JACKSONVILLE HOUSING 1Q19: Housing Conditions Remain Positive while Affordability Pressures Continue in the Market; Still No Signs of a Bubble
- Quarterly new home starts were up only 1% YOY, while annualized starts are up 6% from 1Q18 levels.
- Closings are up 7% YOY for the quarter, and annual closings are up 11% over 1Q18 numbers – welcome news as increased closings help keep inventory in check.
- While affordability concerns remain, there are no signs of a bubble. The upside of price appreciation is that Florida is close to recovering all of the home equity wealth lost in the housing market collapse
- Unemployment is at the lowest level since 1990, and according to CBRE, employment growth makes Jacksonville one of the top markets in the Southeast.
Metrostudy’s 1Q19 survey of the Jacksonville housing market – including St. Johns, Duval, Clay and Nassau counties – shows that the region saw 1,973 starts in 1Q19, only a 1% increase over 1Q18, but a 20% increase over 1Q17. Finished Vacant Inventory, which is a measure of completed homes with no observed signs of occupancy, is up 25% YOY. Jacksonville’s annualized start rate was 8,386, a 6% increase over 1Q18, and a 20% increase over the 7,015 starts in 1Q17.
The higher number of finished homes could be contributing to the anemic starts rate. Additionally, second quarter starts tend to be more robust, and have averaged 7% higher than first quarter starts over the past 6 years. There were 1,939 closings in 1Q19 – up 7% over 1Q18. This is welcome news as increased closings help to keep our finished vacant inventory in check. St. Johns had the biggest increase, with a 13% YOY increase, while Duval was up 10% YOY; Clay County was down 14% YOY while Nassau was down 2%.
There were 8,144 closings over the past 4 quarters. This is an 11% YOY increase over the 7,340 closings we saw in 1Q18, and a 21% increase over the 6,731 closings we saw in 1Q17. St. Johns took the lead with 3,853 closings – Up 24% YOY, while Duval was up 6% YOY. Nassau was down 3% YOY while Clay was down 23% YOY.
“Despite declining affordability and an increase in finished inventory, overall housing conditions are generally positive,” said Toby Hoff, Regional Director of Metrostudy’s Jacksonville market. “Moving forward I expect growth will be more moderate than what we saw in ’17 & ’18, with only single digit gains. The December 2018 report by Florida Realtors revealed that lack of supply in this tight housing market had driven prices back up to the highs of the housing bubble. While this furthers our concerns on affordability there are no signs of a bubble. Lack of speculation and tighter mortgage underwriting means that the default potential rate remains low. The upside of price appreciation is that Florida is close to recovering all of the home equity wealth lost in the housing market collapse.”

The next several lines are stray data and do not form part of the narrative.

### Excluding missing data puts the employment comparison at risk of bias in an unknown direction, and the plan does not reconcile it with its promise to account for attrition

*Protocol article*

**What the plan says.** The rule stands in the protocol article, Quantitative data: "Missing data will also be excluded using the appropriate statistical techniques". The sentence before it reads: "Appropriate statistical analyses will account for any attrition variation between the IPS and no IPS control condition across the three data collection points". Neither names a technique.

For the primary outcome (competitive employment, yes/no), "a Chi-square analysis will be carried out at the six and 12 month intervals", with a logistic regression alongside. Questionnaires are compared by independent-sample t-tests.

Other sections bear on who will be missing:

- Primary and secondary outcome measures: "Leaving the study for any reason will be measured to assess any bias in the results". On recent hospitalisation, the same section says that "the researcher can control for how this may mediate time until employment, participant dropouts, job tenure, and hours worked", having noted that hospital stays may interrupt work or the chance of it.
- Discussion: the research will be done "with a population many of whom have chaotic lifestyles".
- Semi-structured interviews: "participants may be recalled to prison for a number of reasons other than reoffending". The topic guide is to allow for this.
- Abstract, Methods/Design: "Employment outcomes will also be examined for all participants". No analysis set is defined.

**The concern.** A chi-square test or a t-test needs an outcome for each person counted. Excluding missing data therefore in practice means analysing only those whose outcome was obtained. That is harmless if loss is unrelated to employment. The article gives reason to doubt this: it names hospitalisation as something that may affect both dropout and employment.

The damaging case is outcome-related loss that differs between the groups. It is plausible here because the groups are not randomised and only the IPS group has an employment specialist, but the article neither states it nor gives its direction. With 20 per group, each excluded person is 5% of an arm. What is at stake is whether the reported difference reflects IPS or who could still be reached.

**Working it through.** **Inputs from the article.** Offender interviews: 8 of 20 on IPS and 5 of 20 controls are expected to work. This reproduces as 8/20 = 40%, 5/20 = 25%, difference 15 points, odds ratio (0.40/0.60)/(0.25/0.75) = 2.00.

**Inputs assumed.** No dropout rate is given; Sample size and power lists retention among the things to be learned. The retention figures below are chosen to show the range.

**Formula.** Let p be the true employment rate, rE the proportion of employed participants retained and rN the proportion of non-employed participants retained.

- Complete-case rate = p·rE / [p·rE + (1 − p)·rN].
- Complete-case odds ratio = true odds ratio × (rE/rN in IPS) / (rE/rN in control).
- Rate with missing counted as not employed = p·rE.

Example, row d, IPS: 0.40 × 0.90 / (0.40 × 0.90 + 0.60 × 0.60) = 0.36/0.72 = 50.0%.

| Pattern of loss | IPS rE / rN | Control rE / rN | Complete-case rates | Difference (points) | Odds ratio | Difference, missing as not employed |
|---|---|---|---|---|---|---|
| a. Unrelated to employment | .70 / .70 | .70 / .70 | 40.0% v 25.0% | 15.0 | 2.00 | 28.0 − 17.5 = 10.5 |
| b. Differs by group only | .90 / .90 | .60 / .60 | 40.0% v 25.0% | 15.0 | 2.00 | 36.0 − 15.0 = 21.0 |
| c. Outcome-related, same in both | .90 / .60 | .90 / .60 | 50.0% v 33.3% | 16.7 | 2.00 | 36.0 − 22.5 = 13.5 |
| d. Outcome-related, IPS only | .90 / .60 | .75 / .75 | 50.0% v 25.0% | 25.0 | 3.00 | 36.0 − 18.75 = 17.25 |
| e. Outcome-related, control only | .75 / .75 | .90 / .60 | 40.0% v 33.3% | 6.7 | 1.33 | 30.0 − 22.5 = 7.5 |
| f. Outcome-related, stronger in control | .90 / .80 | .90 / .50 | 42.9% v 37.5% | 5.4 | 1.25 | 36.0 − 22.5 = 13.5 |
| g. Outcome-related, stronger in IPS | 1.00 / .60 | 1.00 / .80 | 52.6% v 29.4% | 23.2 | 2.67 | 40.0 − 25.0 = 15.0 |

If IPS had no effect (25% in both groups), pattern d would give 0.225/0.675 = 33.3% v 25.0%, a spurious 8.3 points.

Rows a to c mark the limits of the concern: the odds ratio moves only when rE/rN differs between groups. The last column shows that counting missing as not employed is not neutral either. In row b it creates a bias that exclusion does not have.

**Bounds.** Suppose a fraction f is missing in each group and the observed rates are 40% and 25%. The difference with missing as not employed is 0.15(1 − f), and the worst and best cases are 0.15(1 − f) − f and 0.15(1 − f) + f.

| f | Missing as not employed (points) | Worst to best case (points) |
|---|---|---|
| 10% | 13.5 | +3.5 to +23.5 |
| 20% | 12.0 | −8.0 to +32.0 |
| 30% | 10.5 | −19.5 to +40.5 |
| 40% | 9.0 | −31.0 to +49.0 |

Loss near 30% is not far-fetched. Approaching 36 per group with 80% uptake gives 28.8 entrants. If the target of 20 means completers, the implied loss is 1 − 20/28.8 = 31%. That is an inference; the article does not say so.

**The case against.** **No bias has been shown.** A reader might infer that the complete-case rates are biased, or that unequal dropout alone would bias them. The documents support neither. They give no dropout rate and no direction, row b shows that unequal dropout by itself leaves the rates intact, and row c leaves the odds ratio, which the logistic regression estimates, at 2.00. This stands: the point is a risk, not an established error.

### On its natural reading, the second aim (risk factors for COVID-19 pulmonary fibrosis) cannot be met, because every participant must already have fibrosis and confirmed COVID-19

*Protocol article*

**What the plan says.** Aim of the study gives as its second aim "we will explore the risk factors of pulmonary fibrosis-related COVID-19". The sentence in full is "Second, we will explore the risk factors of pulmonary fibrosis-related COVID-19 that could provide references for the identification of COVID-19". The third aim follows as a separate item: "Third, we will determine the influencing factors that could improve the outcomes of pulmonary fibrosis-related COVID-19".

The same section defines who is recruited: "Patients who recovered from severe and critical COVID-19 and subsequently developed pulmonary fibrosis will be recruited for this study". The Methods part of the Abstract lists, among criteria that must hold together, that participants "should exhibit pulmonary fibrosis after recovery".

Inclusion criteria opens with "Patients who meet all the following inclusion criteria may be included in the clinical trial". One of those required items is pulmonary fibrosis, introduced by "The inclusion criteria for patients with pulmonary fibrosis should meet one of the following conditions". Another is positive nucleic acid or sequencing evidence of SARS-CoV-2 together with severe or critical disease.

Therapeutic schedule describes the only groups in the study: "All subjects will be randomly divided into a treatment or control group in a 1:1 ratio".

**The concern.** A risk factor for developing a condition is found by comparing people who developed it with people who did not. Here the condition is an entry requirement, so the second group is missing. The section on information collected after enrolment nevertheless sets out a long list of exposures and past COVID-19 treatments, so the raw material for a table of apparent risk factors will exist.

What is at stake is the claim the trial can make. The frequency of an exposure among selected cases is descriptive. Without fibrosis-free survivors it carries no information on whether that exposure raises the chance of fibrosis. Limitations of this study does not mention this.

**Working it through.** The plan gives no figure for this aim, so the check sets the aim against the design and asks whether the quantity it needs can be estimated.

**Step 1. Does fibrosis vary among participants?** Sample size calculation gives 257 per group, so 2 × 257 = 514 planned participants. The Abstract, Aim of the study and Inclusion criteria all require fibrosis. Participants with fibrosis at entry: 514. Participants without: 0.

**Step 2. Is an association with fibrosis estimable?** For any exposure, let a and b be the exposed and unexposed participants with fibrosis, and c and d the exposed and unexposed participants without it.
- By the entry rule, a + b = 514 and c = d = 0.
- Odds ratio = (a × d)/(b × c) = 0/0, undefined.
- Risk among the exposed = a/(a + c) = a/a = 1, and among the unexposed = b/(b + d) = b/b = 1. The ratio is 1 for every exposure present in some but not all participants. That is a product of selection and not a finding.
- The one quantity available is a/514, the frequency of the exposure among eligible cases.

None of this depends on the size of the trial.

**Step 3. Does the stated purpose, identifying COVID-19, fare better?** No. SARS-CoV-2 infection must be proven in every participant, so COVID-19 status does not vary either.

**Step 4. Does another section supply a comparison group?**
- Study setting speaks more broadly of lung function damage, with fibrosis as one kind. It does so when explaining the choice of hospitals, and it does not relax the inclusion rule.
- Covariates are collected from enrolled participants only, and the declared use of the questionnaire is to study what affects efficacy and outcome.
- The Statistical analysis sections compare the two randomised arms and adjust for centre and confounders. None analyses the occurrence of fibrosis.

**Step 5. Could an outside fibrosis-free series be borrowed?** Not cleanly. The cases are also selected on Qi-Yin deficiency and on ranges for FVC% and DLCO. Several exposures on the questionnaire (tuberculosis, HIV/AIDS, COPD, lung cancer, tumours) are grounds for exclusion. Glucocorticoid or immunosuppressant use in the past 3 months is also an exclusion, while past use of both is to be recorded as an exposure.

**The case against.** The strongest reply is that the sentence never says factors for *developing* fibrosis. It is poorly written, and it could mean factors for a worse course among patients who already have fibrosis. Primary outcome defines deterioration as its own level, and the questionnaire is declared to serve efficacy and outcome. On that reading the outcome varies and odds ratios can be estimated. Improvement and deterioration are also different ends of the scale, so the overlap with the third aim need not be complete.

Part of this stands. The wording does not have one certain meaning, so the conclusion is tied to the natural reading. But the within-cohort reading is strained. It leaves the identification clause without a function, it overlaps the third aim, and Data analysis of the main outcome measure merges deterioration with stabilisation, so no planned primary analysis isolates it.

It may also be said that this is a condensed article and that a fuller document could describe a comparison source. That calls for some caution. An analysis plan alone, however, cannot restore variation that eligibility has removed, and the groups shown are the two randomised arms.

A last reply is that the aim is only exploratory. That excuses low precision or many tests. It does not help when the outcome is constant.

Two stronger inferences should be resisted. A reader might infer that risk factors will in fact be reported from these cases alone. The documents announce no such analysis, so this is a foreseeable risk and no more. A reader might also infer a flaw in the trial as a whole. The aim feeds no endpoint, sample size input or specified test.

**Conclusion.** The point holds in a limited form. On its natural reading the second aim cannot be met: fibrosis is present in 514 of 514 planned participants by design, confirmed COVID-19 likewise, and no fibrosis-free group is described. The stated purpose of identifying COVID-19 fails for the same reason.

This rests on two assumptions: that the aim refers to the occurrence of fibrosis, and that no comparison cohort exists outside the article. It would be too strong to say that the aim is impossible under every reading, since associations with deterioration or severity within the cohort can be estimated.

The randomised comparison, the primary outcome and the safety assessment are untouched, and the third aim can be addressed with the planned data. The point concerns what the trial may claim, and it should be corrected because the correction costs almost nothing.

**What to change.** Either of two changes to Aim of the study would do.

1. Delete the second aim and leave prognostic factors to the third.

When comparing March 2019 to March 2018 we see that new listings in the Jacksonville area are up 0.8% YOY. Pending Sales are up 2.2% YOY. Closed Sales are down 6.6% YOY. The Median Sales Price is up 2.2% ($230K). Days on Market is down YOY (71 vs 72) but is actually up to 73 when we look at year to date numbers. Months of Supply remains steady at 3.6. The number of Inventory Homes for Sale is up 3.7% YOY. Affordability continues to decline.
When compared to some of the faster growing MSA’s in the state Jacksonville’s economic indicators look only moderate. But this shouldn’t take away from the fact that economic outlook is still very positive. Cushman & Wakefield’s 2018 Florida Population Report ranked Jacksonville as No. 6 out of the top 9 MSA’s in the state. And according to Moody’s Analytics “The economy in Jacksonville is the healthiest in Florida.” Unemployment is at the lowest level since 1990, and according to CBRE, employment growth makes Jacksonville one of the top markets in the Southeast. In addition, a skilled workforce, infrastructure, and increased tourism will help the area weather slower economic conditions as we head into 2020.
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